World Tea Expo is a trade show devoted to furthering the tea industry held every year in Las Vegas. It draws thousands of people for several days of tastings, educational sessions and general discussion about how to move the tea industry forward.
Given the size of the show, virtually everything related to tea was covered from the educational sessions to the exhibition floor. Nevertheless, a few trends stood out as being exceptionally widespread across the Expo.
Matcha, Matcha Everywhere
The powdered Japanese green tea matcha was inescapable at the Expo, with numerous booths offering it in a variety of forms. While this was World Tea Expo, much of the innovation in matcha is currently coming from exploring matcha not as a tea but as a food additive. Many of matcha’s new consumers are interested primarily in the health benefits of this “superfood” and are not especially loyal to any single format.
As a result, many of the matcha products on display were designed to be added to other foods and beverages rather than consumed on their own. Lattes and smoothies are among the more popular methods for consuming matcha but there is a great deal of room for creativity (one exhibitor was showing a new matcha pancake mix).
For those who were promoting matcha as a beverage, the key was making it accessible. Single-use packets were fairly commonly seen. Large packages of quality matcha can be quite expensive and single-use packets make it easier and more affordable for someone curious about the category to sample.
Searching for The Next Great Superfood
Matcha was by no means the only “superfood” that was talked about at the Expo. Many exhibitors displayed natural ingredients unfamiliar to most Americans aimed at capturing the attention of fickle health-minded consumers always looking for the next big thing. Strolling around the floor you could see mate from Brazil, guayasa from Ecuador, amaranth from Mexico and even yaupon from Texas. While these are not teas in the sense of being from the plant camellia sinesis, most were available in tea bags or otherwise designed to be consumed as a tea. While there were also numerous herbal teas at the Expo as well (which are also not derived from camellia sinesis) many of these beverages were caffeinated, making them more directly comparable to black or green tea.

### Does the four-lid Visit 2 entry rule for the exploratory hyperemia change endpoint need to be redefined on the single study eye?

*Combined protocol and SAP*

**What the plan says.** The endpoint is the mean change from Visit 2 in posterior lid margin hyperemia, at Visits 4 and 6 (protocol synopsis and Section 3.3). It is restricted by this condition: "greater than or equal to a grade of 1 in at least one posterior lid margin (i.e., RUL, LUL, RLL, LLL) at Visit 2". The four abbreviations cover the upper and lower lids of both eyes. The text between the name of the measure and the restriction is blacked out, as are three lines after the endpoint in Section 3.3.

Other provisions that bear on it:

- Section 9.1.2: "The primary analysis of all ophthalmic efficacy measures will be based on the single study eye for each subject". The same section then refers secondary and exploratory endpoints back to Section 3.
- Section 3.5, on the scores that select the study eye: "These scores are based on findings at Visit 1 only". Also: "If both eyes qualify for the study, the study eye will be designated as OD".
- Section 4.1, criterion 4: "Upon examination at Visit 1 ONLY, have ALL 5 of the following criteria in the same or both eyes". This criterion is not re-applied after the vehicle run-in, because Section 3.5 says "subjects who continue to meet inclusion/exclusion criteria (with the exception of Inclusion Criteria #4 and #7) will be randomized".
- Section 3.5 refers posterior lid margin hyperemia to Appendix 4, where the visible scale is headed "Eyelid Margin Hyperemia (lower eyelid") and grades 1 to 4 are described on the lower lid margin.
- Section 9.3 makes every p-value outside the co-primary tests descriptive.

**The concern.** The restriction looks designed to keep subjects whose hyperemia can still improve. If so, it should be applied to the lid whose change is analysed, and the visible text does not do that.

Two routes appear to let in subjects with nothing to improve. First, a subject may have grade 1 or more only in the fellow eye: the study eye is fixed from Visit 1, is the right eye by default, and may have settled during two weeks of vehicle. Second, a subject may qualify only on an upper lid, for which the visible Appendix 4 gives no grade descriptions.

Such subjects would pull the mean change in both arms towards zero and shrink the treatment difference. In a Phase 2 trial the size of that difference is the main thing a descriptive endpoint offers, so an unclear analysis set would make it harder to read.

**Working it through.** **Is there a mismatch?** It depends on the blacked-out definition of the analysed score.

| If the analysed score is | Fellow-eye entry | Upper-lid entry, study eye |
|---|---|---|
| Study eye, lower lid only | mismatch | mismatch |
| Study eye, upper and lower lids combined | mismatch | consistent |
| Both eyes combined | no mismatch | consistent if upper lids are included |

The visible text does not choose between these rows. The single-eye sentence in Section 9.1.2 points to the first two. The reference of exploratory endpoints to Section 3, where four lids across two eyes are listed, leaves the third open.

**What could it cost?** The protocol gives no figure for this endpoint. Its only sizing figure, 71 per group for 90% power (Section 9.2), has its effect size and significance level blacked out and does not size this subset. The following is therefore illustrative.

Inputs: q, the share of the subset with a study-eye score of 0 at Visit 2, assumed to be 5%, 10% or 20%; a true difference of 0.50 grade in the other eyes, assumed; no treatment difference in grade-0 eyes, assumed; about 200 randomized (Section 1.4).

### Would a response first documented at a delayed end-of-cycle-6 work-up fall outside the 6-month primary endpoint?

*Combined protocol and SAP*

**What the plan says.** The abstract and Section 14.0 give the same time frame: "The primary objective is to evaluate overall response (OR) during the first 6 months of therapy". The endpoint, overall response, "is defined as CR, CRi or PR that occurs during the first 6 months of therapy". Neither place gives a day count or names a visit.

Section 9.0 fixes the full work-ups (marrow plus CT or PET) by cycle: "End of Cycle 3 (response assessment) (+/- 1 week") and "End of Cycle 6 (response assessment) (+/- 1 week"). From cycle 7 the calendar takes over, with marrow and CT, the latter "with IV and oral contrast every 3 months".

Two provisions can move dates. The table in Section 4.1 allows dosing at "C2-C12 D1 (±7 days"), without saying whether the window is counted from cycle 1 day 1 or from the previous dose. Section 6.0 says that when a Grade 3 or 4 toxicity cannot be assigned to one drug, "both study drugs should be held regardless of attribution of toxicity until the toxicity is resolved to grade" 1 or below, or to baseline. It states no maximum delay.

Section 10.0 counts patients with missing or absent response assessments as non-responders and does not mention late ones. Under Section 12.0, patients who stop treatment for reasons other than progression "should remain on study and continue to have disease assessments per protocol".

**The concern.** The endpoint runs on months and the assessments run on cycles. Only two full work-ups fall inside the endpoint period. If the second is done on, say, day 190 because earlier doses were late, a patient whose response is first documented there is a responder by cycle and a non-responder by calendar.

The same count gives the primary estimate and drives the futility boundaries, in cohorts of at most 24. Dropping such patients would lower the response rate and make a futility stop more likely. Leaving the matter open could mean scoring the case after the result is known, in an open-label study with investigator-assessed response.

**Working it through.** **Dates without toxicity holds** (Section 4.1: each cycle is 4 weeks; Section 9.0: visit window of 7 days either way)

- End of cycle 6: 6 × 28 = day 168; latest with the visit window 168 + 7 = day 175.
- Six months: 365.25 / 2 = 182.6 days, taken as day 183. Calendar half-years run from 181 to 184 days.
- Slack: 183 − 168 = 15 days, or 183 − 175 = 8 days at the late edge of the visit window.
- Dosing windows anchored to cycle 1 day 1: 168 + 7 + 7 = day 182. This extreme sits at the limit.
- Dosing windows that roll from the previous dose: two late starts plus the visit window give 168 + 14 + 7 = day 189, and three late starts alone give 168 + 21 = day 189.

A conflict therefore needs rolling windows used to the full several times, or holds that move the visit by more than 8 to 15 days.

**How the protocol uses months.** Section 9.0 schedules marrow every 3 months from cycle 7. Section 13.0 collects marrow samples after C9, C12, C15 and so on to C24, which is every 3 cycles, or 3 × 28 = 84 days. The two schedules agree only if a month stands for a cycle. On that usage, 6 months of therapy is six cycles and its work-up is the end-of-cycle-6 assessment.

Other superfoods served as additives to more traditional forms of tea. Exhibitors were showing that ingredients like Holy Basil can be added to tea blends to give the consumer an extra health boost.
The ordinary American tea drinker is generally drinking tea produced by CTC (“crush, tear, curl”) – a method of producing tea that creates a generic flavour with little trace of the tea’s origin. Many at the Expo were trying to gradually move tea drinkers in a direction where they pay greater attention to origins. The end goal is to bring tea to the place of wine, where sophisticated drinkers look for specific origins because of their unique characteristics.
Producers were thus trying to highlight how their tea’s natural origins made it unique. Kenyan producers, for example, were displaying purple tea, a unique strain noted for its purplish tint and high flavonoid content. This was especially true of countries not traditionally known for their tea production. Producers from Colombia, for example, were highlighting the unique flavours of their tea and trying to show people who instinctively associate Colombia with coffee that it is a tea producer as well.